With building codes increasingly tightening the building envelope and boosting insulation levels, and federal and provincial grants incentivizing energy retrofits, it’s important to know the basics when it comes to insulating a home. Here’s a quick overview of the options for sealing the gaps.
Fibreglass batts are the most affordable and one of the easiest options to install, making them the most common choice. Batts can also be used on interior walls and floors for soundproofing. You do need to install a continuous air and vapour barrier on exterior walls to avoid moisture issues. Note also that airborne glass fibres can irritate the eyes, nose, throat or skin.
Foam boards are made from a variety of materials – polyurethane, polystyrene and polyisocyanurate to be specific – and come in a range of sizes and thicknesses. R-values range from about three to eight per inch. Its density means it also acts as an air barrier, but you need to tape all the seams. With sealed joints, products with the right compressive strength can also work as an effective radon barrier in basement floors.
Insulated concrete forms
Insulated concrete forms, better known by the acronym ICFs, are increasingly showing up on jobsites for everything from foundations to the entire exterior structure up to the eaves. And why not, their Lego-like assembly makes it lighter and easier to install than wooden forms. Plus, you end up with an insulated foundation when the job is done. Again, you’ll pay a premium for the ease of installation and added R-value.
The cheapest and easiest way to insulate an attic is with blown-in cellulose. Rent a blower such as Owens Corning’s AttiCat and you can complete attic insulation in less than a day. The total R-value is only limited by the height in the attic available to fill; in some cases, you can get up to R-80. The biggest drawback is that it’s messy, so the attic space can’t be used for storage. It’s also an irritant, so long sleeves, gloves and a respirator should be worn during application and when working with and among the material.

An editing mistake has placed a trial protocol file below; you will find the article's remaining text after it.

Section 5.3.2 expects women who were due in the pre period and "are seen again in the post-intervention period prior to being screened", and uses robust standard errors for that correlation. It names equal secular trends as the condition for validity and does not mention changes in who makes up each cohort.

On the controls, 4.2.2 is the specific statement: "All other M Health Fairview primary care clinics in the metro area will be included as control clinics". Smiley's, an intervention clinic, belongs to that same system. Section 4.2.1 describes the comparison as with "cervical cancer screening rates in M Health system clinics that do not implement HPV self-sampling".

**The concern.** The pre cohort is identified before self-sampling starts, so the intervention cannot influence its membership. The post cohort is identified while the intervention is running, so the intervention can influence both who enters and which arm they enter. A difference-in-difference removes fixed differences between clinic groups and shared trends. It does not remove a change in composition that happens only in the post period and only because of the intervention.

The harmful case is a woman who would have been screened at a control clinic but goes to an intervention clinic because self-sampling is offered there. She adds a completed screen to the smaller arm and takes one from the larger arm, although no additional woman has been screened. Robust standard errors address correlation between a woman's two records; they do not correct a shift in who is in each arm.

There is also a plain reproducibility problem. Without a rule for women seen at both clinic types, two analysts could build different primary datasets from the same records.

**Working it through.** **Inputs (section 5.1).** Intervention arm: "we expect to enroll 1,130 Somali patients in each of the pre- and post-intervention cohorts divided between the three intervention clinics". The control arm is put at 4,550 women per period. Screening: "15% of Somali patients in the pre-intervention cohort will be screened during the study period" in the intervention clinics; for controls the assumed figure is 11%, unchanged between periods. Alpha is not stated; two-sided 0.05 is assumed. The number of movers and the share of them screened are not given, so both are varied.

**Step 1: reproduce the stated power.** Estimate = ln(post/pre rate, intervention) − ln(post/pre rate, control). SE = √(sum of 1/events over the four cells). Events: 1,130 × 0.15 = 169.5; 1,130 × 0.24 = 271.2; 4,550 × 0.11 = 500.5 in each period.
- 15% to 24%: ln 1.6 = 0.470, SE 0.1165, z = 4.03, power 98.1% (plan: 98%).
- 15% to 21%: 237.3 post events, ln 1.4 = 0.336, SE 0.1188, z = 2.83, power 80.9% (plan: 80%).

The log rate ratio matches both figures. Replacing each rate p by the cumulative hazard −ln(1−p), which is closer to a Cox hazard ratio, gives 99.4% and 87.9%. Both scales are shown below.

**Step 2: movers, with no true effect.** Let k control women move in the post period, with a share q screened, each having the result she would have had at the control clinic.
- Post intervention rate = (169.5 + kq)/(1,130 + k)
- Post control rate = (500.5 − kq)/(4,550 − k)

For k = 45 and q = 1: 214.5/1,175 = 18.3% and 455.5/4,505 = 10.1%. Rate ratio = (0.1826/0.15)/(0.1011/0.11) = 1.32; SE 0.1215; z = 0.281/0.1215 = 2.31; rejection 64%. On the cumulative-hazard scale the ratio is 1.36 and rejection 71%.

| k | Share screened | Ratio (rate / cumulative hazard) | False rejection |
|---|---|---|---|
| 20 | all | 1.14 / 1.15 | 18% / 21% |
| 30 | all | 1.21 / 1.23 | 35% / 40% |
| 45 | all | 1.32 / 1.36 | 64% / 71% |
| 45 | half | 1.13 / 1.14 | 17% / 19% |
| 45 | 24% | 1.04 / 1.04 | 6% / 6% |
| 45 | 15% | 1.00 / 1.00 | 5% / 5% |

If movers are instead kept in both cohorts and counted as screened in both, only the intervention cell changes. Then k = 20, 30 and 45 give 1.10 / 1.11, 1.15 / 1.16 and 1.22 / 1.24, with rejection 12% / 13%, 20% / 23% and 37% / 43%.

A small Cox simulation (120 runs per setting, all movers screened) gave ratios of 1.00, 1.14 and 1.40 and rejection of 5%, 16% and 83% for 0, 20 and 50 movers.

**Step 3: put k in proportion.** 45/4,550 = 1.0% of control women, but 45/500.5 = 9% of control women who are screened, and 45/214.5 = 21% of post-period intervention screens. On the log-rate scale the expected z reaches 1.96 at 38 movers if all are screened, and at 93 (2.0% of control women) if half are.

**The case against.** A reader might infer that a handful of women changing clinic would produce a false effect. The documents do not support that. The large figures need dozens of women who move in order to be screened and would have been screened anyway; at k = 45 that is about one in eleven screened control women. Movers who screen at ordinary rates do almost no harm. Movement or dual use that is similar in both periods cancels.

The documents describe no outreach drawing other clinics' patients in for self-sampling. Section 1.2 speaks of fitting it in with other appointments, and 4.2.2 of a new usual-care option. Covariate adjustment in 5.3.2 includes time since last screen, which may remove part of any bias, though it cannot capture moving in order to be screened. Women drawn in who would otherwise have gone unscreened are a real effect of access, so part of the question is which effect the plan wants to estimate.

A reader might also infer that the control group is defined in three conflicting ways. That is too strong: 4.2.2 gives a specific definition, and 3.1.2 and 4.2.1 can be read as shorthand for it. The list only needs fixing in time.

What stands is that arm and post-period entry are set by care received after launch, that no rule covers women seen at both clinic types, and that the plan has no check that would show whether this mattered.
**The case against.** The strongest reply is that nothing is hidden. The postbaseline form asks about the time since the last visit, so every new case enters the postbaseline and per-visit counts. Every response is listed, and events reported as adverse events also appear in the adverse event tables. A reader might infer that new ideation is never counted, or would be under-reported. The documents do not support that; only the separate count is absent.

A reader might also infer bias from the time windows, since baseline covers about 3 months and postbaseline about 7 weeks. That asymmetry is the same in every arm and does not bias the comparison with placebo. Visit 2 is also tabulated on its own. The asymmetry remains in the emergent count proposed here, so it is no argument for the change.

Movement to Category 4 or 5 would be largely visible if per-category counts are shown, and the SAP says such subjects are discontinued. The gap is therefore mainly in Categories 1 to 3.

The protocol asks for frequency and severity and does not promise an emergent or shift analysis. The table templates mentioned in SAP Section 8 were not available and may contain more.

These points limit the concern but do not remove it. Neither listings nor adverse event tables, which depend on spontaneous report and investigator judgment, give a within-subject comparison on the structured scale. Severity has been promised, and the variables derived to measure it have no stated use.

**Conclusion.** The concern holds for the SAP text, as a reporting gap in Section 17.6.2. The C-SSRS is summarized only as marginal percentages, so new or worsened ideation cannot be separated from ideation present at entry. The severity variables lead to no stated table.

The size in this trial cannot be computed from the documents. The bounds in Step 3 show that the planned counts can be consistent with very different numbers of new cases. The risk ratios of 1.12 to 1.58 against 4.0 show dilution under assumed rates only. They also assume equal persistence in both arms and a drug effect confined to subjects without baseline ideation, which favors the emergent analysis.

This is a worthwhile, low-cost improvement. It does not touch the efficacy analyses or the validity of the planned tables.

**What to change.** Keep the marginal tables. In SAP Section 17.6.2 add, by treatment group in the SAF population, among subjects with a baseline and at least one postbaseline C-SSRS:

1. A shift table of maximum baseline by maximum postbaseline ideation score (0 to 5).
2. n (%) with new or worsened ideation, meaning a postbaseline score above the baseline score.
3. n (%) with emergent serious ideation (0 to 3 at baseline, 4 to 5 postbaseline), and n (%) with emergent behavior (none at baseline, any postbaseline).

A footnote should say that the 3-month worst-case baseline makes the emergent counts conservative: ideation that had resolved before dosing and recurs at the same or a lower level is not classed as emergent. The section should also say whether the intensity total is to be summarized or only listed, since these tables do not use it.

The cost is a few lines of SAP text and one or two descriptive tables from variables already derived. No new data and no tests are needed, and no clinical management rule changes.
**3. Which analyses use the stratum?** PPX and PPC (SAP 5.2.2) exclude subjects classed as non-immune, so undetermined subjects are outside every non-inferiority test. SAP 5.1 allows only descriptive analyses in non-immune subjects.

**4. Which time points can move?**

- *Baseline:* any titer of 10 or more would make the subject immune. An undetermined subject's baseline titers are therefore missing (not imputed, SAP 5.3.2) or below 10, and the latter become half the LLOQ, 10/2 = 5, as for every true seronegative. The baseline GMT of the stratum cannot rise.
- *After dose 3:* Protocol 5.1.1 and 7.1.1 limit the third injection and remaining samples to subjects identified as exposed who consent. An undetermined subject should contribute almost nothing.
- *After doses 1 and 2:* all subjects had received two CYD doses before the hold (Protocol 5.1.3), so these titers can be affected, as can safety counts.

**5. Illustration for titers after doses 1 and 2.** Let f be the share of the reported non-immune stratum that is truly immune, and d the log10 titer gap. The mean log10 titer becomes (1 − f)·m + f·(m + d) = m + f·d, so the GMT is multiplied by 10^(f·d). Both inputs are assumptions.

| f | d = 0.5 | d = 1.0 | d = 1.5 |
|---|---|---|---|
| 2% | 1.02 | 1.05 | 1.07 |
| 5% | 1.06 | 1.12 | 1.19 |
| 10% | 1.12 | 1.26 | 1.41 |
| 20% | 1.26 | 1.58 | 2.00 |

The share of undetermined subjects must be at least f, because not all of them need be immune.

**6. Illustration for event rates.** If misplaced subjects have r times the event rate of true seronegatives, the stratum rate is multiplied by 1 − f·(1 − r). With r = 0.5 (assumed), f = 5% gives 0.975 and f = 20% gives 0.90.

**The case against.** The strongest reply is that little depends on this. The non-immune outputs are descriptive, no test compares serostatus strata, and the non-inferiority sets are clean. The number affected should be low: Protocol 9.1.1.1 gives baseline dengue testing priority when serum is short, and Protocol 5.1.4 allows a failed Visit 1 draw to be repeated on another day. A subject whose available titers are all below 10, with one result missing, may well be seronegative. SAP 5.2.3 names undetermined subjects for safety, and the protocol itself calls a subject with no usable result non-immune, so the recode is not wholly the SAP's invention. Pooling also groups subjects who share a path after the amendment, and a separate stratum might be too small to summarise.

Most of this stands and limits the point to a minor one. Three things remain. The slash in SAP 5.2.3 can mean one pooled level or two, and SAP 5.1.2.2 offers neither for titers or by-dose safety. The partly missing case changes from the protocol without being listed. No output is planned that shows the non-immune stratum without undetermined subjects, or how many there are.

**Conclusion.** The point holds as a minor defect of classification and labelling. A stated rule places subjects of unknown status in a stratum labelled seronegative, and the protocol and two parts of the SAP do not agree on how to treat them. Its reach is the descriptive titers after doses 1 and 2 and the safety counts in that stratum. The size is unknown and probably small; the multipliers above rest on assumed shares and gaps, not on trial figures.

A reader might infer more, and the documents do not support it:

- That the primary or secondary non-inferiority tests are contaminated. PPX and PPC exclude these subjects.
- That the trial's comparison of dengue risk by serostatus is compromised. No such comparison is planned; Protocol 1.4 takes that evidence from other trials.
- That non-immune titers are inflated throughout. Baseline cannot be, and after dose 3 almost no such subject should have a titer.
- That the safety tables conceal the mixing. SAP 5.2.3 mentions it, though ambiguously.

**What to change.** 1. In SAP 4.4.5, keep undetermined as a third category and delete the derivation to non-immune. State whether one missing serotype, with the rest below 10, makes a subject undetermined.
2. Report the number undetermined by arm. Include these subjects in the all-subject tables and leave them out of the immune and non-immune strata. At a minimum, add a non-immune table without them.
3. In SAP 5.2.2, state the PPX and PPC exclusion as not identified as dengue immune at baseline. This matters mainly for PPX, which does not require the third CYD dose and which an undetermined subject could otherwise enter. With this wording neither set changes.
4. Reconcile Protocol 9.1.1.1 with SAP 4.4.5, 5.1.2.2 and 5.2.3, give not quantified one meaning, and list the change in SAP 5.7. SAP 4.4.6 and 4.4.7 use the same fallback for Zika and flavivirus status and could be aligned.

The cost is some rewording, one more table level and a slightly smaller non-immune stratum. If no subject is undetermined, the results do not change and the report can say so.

Contractors are increasingly turning to foam as an all-in-one solution for insulation and an air and vapour barrier, in part because it offers the highest R-values per inch. You need specialty equipment and training to install it, so you’ll pay a premium. Also, the jobsite will be off-limits for a few days during and after installation while the product off-gases.
Filling in the gaps
There are single-use disposable cans available but, for contractors, it’s most cost-effective to buy a decent-quality spray foam gun and use larger refill cans. Be aware that some foams are air sealants and some are insulation which do not air seal. In some tough locations, such as between windows and walls, air sealing and insulation are important, and a mix of foams, tapes and other sealants may be necessary. Just don’t make the rookie mistake of taking an empty bottle off without immediately replacing it. Foam will harden inside the gun and then it’s garbage.
To ensure proper attic ventilation when using blown-in insulation, install attic baffles along the rafters at least a couple feet up from the eaves, used in conjunction with roof venting.
There are a variety of speciality tapes designed to seal air gaps on specific applications – from poly air and vapour barriers and foam boards to sill plates.
Caulking and weatherstripping
While technically not insulation, caulking and weatherstripping kits provide the final finish for sealing up the building envelope. After all, airtightness is the biggest bang for the buck when it comes to cost-effective energy efficiency.
Mineral wool batts
Mineral wool batts are available in a variety of sizes designed to fit standard stud-wall centres, and they’re easy to cut to size and shape if needed. Their rigid structure also means they won’t sag in the wall cavity like fibreglass can. Like fibreglass, you need a continuous air and vapour barrier and the material can be an irritant. Its density makes it a great option for sound- and fireproofing between floors or units in a multiplex.